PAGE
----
Hat tip to Jeff Sallee.
In September 2015, a home in Ohio caught fire. A neighbor called 911. Make sure the homeowner's out of there, the emergency operator told the neighbor. But they didn't need to worry: Ross Compton, the 59-year-old homeowner and now the alleged arsonist, had walked the driveway, safe and sound.
As Naked Security reported, Compton told authorities that he'd packed a suitcase and some bags, broken a window with his cane and made his escape, climbing through the window and carrying the heavy bags to his car.
The investigators, who discovered that Compton had extensive medical problems including an artificial heart implant, didn't think the story added up.
Fire investigators said the fire was started in multiple places on the outside of the house, according to the search warrant. In his call to emergency services, Compton said at one point that "everyone" was out of the house… and then, at the end of the call, told someone to "get out of here now." Oh, and there was gasoline found on his clothing. Yeah, I can see why they would want to dig a little deeper.
So – he had a pacemaker. According to court records seen by the local paper Journal News, police got a search warrant for all the data stored in the medical device.
The device yielded details of Compton's heart rate, pacer demand and cardiac rhythms prior to, during and after the fire, and the story that data told was a very different from the one than Compton had come up with.
A month after the fire, estimated to have caused $400,000 in damage to the house and to have killed a pet cat, Compton was arrested and charged with felony aggravated arson and insurance fraud. He was indicted in January.
According to court documents, a cardiologist who reviewed the pacemaker's data determined that it was "highly improbable Mr. Compton would have been able to collect, pack and remove the number of items from the house, exit his bedroom window and carry numerous large and heavy items to the front of his residence during the short period of time he has indicated due to his medical conditions."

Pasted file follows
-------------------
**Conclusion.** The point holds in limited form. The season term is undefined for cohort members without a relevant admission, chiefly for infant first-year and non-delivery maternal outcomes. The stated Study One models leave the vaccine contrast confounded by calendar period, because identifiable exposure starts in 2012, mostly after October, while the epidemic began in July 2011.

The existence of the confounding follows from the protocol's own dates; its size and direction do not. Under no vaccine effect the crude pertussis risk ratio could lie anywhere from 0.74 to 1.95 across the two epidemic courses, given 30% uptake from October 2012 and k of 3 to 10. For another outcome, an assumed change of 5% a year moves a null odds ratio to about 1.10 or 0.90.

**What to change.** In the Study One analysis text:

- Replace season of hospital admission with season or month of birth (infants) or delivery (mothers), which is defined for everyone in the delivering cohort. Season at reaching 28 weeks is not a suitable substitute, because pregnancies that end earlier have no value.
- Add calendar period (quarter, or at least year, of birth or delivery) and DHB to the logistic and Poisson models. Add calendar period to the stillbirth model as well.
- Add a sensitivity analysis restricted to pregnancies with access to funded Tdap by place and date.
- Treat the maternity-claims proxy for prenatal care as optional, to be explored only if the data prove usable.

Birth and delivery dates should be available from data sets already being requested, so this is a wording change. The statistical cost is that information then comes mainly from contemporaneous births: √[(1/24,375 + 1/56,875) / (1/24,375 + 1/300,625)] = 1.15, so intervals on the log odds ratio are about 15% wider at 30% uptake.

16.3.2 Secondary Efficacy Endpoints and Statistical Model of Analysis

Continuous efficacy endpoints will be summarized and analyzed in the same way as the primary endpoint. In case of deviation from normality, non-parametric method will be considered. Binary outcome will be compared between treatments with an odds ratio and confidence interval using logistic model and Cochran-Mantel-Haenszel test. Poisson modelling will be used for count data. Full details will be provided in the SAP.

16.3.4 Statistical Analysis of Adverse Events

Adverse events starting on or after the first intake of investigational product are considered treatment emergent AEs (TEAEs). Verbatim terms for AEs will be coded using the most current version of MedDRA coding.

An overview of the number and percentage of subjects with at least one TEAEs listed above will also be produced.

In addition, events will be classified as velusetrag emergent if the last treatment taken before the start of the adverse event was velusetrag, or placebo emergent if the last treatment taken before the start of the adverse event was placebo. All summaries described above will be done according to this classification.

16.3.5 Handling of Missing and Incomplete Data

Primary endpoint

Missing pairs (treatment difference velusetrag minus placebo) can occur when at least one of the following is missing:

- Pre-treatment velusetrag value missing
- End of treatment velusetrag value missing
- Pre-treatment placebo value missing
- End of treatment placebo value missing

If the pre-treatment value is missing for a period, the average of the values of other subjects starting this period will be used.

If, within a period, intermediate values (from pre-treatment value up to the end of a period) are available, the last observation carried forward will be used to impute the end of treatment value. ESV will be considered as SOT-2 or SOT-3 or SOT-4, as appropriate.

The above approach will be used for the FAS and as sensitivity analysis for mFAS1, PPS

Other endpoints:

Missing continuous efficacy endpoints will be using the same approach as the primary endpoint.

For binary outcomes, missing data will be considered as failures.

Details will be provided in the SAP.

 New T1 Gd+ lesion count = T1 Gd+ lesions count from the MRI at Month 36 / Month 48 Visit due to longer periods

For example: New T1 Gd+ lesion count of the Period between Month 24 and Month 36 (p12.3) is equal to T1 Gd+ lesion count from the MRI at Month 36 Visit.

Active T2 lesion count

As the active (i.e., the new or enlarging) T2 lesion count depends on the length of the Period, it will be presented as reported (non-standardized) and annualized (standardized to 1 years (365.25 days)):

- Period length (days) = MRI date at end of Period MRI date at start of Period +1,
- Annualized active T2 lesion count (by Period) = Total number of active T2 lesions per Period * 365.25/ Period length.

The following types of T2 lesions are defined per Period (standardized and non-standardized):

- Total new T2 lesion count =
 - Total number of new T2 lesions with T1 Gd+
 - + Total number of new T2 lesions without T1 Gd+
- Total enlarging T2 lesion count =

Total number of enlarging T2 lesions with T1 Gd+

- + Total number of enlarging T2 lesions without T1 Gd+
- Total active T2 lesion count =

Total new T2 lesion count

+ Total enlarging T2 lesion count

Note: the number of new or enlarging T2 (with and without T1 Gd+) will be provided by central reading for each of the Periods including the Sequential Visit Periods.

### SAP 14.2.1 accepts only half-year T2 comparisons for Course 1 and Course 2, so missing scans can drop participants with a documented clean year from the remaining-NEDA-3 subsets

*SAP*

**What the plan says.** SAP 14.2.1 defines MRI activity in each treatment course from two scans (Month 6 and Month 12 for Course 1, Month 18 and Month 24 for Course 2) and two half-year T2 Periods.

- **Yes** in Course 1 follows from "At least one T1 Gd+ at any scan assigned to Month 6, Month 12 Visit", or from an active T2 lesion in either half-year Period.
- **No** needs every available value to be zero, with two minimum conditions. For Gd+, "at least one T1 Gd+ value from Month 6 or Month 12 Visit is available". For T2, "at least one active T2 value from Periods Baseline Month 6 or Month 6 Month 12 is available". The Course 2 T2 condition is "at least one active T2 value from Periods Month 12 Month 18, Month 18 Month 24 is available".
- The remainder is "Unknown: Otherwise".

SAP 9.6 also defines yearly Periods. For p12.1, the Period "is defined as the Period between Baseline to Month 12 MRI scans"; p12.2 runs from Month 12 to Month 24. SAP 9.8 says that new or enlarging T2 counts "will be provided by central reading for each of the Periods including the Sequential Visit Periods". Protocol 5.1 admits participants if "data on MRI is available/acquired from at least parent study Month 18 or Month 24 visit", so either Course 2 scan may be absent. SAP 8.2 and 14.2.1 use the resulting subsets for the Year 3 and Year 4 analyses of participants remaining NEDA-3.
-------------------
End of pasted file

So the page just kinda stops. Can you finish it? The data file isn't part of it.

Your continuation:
So here we go again, though this may be the first case involving the use of data from a pacemaker, we are increasingly seeing Internet of Things (IoT) data being used in criminal investigations.
A year ago, US Director of National Intelligence James Clapper told the Senate that Big Brother might someday monitor us through our world of connected gadgets - pacemakers, fridges, or toothbrushes.
If and when intelligence agencies get around to tapping into the IoT, assuming they are not doing so already, they'll have quite a list of household (and business) objects to harvest data from. It probably won't be too challenging to do so, given the security holes already documented in IoT devices.
The PowerPoint security slides that engender an unbelievable amount of interest among our lawyer audiences these days are those which discuss Alexa, Siri, Google Assistant and their extended family.
As the article wryly concludes, you may have the right to remain silent when questioned, but that right against self-incrimination doesn't apply to your devices. You may find some refuge in privacy protections, but I sure as heck wouldn't count on it.
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